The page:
Over the past couple months I’ve had the opportunity to refactor large swaths of our app user interface from XML to jetpack compose. Throughout the process I’ve come to gain an appreciation for some of the sharp edges that jetpack compose still has as February 2024. My hope is that by reading this blog post you might avoid cutting yourself on the currently jagged APIs of compose, at least in the same places that I did.
2023 proved to be quite the turbulent year. Of my three2023 new year’s resolutions, I accomplished two. Specifically, I completed my Starcraft Rust AI (you can read about it here) and successfully summited four new mountains, Mt Hood, Old Snowy, Broken Top, and Three Finger Jack. My goals for 2024 are below: Update my Worldwide Equipment Guide app to use the new Odin API Climb three new mountains. Complete Intermediate Climbing School (ICS) I made token updates to in 2022 Worldwide Equipment Guide app.
It’s been a busy past few weeks. Between Thanksgiving, Christmas shopping, a new part-time contract, family birthdays, and annual updates to my personally published mobile apps, I’ve had my hands full. My regular day job responsibilities have only increased as well. One of my new responsibilities has been the conversion of legacy xml Android layouts to Jetpack Compose user interfaces. Over the course of this process I’ve really come to appreciate the declarative style of Jetpack Compose.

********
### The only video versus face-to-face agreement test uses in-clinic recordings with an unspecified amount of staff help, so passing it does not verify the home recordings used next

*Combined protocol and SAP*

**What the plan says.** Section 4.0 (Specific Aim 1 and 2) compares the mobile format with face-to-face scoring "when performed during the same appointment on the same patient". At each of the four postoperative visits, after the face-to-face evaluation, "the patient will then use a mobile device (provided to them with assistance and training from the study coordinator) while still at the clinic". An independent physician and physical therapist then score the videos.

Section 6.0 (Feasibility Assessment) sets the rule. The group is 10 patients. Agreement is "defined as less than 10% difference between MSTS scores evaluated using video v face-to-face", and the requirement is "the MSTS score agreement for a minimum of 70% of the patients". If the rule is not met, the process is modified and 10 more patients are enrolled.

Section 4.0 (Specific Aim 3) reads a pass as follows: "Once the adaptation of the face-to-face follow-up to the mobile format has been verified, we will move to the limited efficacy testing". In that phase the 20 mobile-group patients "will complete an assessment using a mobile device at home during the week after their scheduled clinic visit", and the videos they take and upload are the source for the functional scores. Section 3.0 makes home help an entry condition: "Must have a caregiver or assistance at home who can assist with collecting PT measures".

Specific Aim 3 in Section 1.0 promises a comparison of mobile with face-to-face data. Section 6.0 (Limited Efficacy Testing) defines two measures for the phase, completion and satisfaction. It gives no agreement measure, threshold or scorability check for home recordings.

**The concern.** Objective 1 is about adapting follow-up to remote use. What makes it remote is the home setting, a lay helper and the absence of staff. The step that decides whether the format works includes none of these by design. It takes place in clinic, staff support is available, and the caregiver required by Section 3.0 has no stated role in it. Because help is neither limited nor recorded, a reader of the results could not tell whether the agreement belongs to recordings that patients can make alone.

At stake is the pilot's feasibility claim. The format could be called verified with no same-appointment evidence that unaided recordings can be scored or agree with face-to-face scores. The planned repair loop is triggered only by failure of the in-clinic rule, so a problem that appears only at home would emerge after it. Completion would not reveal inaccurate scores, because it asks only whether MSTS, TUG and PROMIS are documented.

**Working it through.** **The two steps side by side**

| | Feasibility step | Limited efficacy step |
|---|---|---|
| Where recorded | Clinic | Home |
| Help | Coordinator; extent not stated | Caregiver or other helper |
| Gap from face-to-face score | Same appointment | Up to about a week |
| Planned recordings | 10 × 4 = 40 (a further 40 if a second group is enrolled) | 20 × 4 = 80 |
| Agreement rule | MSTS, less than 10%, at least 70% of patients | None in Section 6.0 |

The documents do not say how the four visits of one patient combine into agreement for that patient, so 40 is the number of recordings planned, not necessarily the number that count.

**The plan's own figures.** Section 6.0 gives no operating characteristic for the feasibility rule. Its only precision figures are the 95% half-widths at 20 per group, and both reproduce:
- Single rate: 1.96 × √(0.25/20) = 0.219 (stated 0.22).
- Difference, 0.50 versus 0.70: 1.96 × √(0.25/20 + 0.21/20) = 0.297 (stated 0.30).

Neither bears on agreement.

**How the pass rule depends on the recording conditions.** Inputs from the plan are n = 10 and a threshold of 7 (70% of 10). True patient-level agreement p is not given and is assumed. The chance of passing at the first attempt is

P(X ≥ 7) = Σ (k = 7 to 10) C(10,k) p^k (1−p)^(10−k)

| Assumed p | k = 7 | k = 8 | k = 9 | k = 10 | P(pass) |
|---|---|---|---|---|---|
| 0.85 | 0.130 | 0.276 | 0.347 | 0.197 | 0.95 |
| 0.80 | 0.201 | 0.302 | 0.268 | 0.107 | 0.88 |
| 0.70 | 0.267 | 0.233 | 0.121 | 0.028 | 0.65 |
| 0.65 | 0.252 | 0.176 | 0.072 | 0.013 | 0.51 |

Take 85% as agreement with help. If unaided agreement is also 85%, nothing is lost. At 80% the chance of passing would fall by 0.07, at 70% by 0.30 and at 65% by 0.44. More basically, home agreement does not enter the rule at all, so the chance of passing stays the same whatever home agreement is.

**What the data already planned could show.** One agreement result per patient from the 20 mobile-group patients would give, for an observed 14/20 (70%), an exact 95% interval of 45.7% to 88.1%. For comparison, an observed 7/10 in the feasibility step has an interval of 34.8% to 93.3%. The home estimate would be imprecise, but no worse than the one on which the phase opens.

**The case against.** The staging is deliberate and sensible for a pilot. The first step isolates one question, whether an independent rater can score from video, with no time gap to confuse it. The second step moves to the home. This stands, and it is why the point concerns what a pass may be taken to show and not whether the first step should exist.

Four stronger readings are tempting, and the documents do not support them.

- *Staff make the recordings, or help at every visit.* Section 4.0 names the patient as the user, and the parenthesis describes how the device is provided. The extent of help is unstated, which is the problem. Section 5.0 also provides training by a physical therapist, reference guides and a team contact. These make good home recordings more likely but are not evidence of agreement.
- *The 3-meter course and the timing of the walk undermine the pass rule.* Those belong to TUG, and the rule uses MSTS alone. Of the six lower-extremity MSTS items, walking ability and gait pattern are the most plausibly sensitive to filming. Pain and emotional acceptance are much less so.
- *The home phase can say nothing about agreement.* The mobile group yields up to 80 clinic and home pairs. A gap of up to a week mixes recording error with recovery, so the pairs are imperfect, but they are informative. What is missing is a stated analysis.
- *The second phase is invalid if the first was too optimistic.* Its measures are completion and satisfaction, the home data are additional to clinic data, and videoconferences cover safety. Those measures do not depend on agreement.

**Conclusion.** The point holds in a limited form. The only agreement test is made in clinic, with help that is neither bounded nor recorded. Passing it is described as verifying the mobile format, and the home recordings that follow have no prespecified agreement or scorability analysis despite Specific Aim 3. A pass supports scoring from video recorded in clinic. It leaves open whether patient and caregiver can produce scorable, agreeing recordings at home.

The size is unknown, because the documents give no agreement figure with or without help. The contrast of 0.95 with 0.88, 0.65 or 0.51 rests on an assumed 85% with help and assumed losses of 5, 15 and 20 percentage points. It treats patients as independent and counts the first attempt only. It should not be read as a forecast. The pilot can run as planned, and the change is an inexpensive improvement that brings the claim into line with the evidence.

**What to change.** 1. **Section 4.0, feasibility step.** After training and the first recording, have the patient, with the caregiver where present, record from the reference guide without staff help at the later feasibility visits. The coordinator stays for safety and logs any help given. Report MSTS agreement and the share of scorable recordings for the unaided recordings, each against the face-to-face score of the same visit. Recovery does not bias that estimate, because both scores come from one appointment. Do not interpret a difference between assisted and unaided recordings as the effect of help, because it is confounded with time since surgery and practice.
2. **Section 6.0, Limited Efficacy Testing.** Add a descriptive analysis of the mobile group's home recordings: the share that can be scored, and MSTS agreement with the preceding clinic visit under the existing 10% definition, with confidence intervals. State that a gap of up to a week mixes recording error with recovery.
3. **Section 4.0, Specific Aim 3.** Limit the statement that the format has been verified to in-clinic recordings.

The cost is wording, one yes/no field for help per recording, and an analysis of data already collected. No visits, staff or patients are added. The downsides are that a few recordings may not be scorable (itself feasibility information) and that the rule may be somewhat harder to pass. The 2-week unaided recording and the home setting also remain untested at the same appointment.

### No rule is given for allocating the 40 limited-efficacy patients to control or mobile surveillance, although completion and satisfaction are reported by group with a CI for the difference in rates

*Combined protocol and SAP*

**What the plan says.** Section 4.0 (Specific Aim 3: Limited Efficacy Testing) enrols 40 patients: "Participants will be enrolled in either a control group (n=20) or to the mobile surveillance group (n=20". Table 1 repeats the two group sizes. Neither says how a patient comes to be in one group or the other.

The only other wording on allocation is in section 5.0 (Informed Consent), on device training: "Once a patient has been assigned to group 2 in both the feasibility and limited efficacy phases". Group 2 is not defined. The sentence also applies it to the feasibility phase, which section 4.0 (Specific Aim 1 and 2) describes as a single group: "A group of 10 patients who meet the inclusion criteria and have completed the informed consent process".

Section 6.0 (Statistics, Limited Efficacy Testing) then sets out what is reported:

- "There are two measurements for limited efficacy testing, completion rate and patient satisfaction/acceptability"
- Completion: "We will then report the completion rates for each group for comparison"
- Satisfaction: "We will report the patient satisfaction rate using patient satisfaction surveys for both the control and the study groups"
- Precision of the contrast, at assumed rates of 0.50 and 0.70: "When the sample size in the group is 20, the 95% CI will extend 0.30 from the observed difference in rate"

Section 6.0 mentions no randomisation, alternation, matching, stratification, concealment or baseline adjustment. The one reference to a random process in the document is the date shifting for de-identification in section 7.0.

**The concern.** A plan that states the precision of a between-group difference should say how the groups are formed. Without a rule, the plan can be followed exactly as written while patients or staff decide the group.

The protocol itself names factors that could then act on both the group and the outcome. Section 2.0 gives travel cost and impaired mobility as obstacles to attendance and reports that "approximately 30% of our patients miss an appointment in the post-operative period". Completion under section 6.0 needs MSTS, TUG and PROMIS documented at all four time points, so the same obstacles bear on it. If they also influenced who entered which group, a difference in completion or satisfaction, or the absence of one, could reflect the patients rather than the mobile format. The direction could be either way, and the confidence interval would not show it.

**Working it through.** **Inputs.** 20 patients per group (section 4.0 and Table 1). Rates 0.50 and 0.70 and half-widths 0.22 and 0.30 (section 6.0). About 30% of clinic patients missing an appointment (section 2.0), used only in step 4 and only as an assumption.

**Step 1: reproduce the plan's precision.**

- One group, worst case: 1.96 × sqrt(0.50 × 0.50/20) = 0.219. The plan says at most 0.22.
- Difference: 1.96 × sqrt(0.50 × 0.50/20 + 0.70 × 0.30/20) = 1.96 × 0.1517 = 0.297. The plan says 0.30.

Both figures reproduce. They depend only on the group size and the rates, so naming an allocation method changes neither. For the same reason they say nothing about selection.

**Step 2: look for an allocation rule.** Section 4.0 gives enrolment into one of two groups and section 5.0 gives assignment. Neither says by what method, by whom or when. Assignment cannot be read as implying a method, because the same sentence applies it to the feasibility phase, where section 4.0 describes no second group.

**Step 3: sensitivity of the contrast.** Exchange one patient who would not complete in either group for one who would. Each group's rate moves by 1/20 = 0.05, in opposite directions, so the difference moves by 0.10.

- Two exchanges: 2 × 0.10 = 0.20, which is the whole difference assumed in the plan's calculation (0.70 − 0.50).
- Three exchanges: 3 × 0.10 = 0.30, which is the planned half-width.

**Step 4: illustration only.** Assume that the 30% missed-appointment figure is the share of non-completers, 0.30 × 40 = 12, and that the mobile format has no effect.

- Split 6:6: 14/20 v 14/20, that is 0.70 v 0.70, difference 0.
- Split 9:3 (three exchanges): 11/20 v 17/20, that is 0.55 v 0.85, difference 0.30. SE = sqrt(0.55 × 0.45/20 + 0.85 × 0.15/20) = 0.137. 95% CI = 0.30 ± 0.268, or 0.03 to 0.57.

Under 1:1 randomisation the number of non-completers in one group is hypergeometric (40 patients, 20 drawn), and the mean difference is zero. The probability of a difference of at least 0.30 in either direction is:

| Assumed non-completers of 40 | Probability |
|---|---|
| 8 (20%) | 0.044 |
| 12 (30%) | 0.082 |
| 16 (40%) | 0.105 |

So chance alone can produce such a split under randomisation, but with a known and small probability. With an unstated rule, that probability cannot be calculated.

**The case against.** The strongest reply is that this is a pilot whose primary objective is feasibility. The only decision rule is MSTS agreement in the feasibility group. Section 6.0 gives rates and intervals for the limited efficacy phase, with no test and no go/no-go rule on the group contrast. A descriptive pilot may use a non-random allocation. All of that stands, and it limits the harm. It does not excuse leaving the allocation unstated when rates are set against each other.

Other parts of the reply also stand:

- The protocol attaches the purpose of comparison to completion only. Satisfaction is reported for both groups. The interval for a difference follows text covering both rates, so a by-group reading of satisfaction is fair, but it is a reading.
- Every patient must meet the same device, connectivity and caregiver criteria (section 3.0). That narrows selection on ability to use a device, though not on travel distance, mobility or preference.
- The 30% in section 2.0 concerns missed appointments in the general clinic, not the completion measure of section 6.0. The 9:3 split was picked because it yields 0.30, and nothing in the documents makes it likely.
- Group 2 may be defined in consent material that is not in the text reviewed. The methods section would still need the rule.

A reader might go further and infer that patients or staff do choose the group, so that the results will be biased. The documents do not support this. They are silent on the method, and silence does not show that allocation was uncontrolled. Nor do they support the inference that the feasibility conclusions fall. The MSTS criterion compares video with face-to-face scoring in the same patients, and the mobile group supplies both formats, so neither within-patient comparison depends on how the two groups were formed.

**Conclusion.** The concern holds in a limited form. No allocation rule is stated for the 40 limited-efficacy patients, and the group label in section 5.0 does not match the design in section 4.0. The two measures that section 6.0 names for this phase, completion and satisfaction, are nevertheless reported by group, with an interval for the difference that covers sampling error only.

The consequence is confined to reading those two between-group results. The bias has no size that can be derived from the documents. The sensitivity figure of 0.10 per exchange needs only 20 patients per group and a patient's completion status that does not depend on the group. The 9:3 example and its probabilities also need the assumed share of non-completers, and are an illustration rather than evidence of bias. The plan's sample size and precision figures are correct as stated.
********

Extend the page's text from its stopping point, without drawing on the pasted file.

As I’ve been working my way through Leetcode I’ve picked up a few new tricks. Some of these are fairly standard, like the sliding window technique for array analysis, but others are somewhat less intuitive. I gained a number of insights through experimentation, and these may be specific to the Kotlin compilers for Leetcode in particular. I figured they would still be worth mentioning in any case. One of the first things that surprised me as I started the Leetcode 75 Study Plan for Kotlin was how efficient StringBuilder was.
As I’ve been grinding through LeetCode problems I’ve been reminded of some of the real-world applications of the algorithms used during my past life as an Army officer. The “Call For Fire” (CFF) is one such example. A CFF is a radio request for artillery fire and is performed by a Forward Observer (FO) using a map, compass, protractor, binoculars with reticle pattern, and a target. Before contacting the artillery battery, the FO makes their best guess with regards to the location of the target on their map.